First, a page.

Second, growth in government revenues is crucial and it is only possible, if the government whole heartedly undertakes tax reforms. Reform in tax policy and administration can help Pakistan build its repayment capacity to repay the interest payment. Finally, most of these loans must be paid in foreign currency. Ultimately, for years leading up to 2023 to 2025, much depends on increase in exports, remittances and FDI for repayment of loans.

The dividends of CPEC are already there, Pakistan must repay whatever China has given, it is only possible, if Pakistan can use CPEC assets; energy, power houses, roads and railway infrastructure to its advantage. This can improve Pakistan’s exports, private sector, only then, Pakistan will be able to repay.

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GVS:  In the past bulk of the loan for investment purposes is used for debt servicing, will Pakistan be able to utilize them on asset building?

I think we have the capacity. After the Musharraf period, we lost the capacity to retire debt, particularly to Paris club and non-Paris club members and the IMF. But, we managed to pay off these loans in 7 to 8 years. Unfortunately, the loans have come back, what we need is to stay on course.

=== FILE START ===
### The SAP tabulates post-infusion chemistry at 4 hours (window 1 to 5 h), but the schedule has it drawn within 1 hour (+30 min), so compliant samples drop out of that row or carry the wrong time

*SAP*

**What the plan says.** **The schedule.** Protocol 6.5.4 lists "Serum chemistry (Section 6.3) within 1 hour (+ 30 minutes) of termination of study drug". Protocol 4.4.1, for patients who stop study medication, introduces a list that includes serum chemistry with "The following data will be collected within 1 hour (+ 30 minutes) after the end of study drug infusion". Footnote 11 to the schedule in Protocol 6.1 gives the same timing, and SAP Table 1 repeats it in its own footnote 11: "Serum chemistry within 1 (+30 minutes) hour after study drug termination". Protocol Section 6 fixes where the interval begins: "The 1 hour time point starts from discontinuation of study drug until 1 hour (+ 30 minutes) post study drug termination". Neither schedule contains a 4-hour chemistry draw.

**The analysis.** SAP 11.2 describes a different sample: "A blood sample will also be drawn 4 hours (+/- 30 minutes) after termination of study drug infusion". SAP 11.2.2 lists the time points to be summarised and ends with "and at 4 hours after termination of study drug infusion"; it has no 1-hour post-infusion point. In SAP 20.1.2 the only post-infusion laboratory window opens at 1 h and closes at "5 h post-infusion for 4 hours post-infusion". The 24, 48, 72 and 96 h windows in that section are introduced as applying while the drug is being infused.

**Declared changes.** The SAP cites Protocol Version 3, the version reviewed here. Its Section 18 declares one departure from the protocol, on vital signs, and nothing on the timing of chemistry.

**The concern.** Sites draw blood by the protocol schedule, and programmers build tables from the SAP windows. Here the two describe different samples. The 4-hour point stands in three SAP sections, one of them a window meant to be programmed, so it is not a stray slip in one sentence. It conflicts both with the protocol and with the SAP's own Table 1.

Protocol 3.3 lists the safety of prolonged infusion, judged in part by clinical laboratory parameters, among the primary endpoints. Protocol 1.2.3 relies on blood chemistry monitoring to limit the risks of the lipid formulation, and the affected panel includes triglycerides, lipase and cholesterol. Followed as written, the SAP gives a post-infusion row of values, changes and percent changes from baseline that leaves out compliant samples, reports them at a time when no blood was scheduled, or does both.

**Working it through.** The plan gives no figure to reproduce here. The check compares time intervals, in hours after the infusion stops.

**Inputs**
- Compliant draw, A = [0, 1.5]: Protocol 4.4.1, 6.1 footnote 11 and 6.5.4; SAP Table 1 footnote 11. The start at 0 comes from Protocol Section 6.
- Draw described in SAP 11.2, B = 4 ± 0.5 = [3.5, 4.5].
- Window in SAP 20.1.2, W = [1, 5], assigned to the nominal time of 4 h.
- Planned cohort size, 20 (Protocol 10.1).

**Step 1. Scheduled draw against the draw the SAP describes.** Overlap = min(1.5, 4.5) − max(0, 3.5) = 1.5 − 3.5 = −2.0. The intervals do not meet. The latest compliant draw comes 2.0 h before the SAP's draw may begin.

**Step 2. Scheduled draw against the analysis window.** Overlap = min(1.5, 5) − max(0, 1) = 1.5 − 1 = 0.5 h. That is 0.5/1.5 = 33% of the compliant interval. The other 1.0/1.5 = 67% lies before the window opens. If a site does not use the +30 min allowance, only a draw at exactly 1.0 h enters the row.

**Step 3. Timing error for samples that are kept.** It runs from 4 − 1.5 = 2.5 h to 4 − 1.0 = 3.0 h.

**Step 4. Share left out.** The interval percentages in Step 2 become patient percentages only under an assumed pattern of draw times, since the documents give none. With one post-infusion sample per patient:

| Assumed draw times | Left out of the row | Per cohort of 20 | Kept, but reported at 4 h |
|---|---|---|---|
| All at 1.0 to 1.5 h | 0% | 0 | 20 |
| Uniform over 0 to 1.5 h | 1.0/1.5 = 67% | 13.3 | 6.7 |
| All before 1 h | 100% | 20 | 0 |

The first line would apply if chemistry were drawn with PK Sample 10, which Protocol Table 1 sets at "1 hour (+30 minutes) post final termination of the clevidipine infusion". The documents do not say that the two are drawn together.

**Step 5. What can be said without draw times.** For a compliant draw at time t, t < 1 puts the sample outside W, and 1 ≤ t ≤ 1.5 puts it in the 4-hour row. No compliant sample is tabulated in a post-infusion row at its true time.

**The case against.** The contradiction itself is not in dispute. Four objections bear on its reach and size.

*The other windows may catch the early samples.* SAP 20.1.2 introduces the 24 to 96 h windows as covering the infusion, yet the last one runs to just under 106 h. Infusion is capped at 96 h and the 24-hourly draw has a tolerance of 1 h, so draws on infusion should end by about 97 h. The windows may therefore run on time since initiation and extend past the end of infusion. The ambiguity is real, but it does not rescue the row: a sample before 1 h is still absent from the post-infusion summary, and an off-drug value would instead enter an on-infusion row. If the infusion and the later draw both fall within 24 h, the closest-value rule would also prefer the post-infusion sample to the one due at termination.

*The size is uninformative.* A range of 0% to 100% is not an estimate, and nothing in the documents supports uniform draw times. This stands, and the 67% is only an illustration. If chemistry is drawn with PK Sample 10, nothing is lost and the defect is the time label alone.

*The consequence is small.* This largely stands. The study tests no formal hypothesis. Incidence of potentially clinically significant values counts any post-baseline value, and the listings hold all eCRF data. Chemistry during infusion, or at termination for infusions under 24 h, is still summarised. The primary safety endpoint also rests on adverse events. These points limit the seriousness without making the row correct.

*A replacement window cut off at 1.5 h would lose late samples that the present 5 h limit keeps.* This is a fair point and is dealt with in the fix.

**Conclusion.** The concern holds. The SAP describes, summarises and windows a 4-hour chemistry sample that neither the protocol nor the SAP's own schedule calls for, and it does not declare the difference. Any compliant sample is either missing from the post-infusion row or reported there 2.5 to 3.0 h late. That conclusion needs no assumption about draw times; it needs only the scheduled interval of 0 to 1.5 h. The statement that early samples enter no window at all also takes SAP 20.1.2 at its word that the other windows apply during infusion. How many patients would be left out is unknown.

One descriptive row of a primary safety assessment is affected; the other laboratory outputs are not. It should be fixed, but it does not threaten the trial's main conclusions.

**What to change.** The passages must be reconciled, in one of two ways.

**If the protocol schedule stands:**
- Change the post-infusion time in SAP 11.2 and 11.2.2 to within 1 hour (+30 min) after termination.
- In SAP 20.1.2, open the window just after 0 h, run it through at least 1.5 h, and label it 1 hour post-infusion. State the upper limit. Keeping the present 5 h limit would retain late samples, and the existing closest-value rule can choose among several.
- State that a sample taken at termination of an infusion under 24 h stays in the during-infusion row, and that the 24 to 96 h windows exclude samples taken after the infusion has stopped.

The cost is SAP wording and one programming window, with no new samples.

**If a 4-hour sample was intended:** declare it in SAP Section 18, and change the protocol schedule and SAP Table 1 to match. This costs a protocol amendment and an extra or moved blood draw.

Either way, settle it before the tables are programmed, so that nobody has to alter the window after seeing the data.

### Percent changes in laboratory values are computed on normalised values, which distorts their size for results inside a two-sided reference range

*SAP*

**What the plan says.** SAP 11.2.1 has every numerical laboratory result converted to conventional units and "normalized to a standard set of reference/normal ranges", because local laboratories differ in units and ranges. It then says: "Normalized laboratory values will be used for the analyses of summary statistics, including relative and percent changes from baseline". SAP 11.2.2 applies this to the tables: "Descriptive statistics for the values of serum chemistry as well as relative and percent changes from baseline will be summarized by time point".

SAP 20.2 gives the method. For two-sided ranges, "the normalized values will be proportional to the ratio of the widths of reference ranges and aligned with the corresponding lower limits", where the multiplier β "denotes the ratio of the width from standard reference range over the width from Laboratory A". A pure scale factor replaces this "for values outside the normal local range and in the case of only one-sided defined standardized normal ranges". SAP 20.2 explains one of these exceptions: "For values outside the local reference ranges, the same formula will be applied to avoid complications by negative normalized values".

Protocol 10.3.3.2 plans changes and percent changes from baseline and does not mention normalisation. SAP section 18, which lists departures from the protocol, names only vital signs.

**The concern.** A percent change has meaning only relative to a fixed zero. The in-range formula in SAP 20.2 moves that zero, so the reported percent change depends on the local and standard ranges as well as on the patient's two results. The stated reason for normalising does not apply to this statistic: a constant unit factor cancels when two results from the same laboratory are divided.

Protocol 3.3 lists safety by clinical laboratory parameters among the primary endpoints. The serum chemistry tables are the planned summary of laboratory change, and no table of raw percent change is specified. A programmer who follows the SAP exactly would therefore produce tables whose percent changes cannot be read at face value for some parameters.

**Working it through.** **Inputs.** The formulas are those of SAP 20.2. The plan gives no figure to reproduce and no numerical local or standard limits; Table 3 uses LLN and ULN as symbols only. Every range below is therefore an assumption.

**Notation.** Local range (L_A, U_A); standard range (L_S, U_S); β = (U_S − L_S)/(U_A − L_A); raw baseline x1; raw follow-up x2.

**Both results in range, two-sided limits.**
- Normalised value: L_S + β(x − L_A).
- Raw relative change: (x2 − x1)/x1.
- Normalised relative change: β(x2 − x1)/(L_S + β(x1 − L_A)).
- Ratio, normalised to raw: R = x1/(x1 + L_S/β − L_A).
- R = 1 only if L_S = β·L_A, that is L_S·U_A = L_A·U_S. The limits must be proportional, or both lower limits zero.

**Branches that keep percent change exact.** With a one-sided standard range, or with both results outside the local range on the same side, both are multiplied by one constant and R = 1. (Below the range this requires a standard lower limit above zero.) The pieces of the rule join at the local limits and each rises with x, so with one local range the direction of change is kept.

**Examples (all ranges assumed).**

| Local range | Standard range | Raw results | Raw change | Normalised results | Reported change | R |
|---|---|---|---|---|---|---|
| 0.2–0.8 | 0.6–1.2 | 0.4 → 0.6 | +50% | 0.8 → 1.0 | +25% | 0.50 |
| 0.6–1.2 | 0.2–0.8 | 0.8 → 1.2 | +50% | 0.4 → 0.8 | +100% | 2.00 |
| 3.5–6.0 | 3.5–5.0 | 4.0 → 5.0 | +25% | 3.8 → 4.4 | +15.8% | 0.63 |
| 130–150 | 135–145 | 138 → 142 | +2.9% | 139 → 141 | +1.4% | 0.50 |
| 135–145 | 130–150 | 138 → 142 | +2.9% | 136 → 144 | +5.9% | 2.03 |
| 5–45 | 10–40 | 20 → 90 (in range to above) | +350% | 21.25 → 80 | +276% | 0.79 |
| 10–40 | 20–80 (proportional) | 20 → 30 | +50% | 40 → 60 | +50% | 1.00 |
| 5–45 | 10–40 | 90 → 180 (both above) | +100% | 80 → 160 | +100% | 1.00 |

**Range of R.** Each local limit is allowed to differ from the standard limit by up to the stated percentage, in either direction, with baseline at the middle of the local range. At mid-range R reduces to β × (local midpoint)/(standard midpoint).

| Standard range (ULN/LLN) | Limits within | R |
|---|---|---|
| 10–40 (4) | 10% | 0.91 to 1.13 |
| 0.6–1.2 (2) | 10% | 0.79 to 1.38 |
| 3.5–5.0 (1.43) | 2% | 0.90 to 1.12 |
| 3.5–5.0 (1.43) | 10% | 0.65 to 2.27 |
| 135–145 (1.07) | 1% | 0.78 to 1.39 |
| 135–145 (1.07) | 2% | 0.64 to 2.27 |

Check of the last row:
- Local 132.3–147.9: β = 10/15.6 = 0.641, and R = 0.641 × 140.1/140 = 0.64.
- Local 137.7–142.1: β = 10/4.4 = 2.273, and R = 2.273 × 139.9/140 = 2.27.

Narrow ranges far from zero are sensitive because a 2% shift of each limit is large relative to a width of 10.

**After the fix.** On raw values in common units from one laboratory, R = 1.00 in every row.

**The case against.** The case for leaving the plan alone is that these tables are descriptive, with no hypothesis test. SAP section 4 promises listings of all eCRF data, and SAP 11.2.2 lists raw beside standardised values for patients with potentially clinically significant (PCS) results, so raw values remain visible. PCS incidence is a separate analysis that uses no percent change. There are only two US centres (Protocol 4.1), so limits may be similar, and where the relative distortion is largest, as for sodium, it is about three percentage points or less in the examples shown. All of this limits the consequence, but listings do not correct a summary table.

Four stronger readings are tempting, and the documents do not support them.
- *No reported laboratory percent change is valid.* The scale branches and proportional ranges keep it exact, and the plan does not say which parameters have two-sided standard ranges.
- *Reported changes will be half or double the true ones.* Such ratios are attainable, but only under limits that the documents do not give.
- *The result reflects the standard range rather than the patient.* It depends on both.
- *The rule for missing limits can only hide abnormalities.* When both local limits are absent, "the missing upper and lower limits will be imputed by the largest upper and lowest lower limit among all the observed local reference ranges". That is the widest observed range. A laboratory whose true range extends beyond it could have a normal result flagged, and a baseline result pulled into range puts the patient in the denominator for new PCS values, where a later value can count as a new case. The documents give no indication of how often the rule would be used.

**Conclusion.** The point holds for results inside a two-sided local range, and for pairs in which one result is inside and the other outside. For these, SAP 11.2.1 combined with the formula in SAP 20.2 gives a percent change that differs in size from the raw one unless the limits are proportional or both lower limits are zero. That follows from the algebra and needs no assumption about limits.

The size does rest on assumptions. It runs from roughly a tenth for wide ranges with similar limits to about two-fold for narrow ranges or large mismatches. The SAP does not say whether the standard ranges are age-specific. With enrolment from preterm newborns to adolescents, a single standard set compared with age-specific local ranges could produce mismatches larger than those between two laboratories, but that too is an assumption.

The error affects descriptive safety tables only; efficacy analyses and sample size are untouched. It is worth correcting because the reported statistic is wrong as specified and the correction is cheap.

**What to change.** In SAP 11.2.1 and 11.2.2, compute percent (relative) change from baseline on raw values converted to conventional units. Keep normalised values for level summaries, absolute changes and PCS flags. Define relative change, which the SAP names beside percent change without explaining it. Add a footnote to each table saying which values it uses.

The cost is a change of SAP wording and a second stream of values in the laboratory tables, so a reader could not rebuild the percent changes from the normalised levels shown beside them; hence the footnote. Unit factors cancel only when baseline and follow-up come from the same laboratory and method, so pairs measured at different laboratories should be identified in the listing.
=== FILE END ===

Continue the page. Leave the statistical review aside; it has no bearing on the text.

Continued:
With a good energy program in place, with good tax reform program, we really hope that next government set-up will continue to reform the path.

GVS: Why did government not go to the IMF and asked China for loans instead? Is it a realistic solution to Pakistan’s debt problems – taking on favours from another country even if it is a friendly one?

It is the choice of the government to go to IMF for loans or to go to China, or any other lender. In this case, government found Chinese more suitable in November and then again in January. Had the Chinese not given the loan in these two periods, Pakistan would have most likely gone to the IMF.

In the post FATF political landscape, the IMF and the World Bank have became more reluctant to extend support to Pakistan, therefore China is Pakistan’s last resort. Another part of my answer will be, has this position ever come in recent history; let’s say the last three decades, when the US did not bail us out.

We were on the grey-list between 2009 and 2012, then again between 2012 and 2015, during the 90’s we had an all-time low relationship with the US and were almost declared a rogue state. But, history shows that the US required Pakistan for certain objectives which were enough to convince the US to bail Pakistan out. If that point comes, Pakistan will have to be bailed out, if history is to be an indicator, US will reattach stringent conditionalities, but will bail us out.

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GVS: Can we declare CPEC a game changer for Pakistan?

It can be a game changer but, if next government fails to keep the fiscal discipline, it could become a burden. As for now, CPEC has resulted in GDP growth. Finally, exports have shown growth 12.2%, remittances are up 3.5% and FDI has improved 5%, so yes, for now, it is a sort of a game changer.

Dr. Vaqar is the Joint Executive Director at the Sustainable Development Policy Institute. He has served in the UNDP as Advisor, and has undertaken assignments with Asian Development Bank, World Bank, and Ministries of Finance, Planning and Commerce in Pakistan.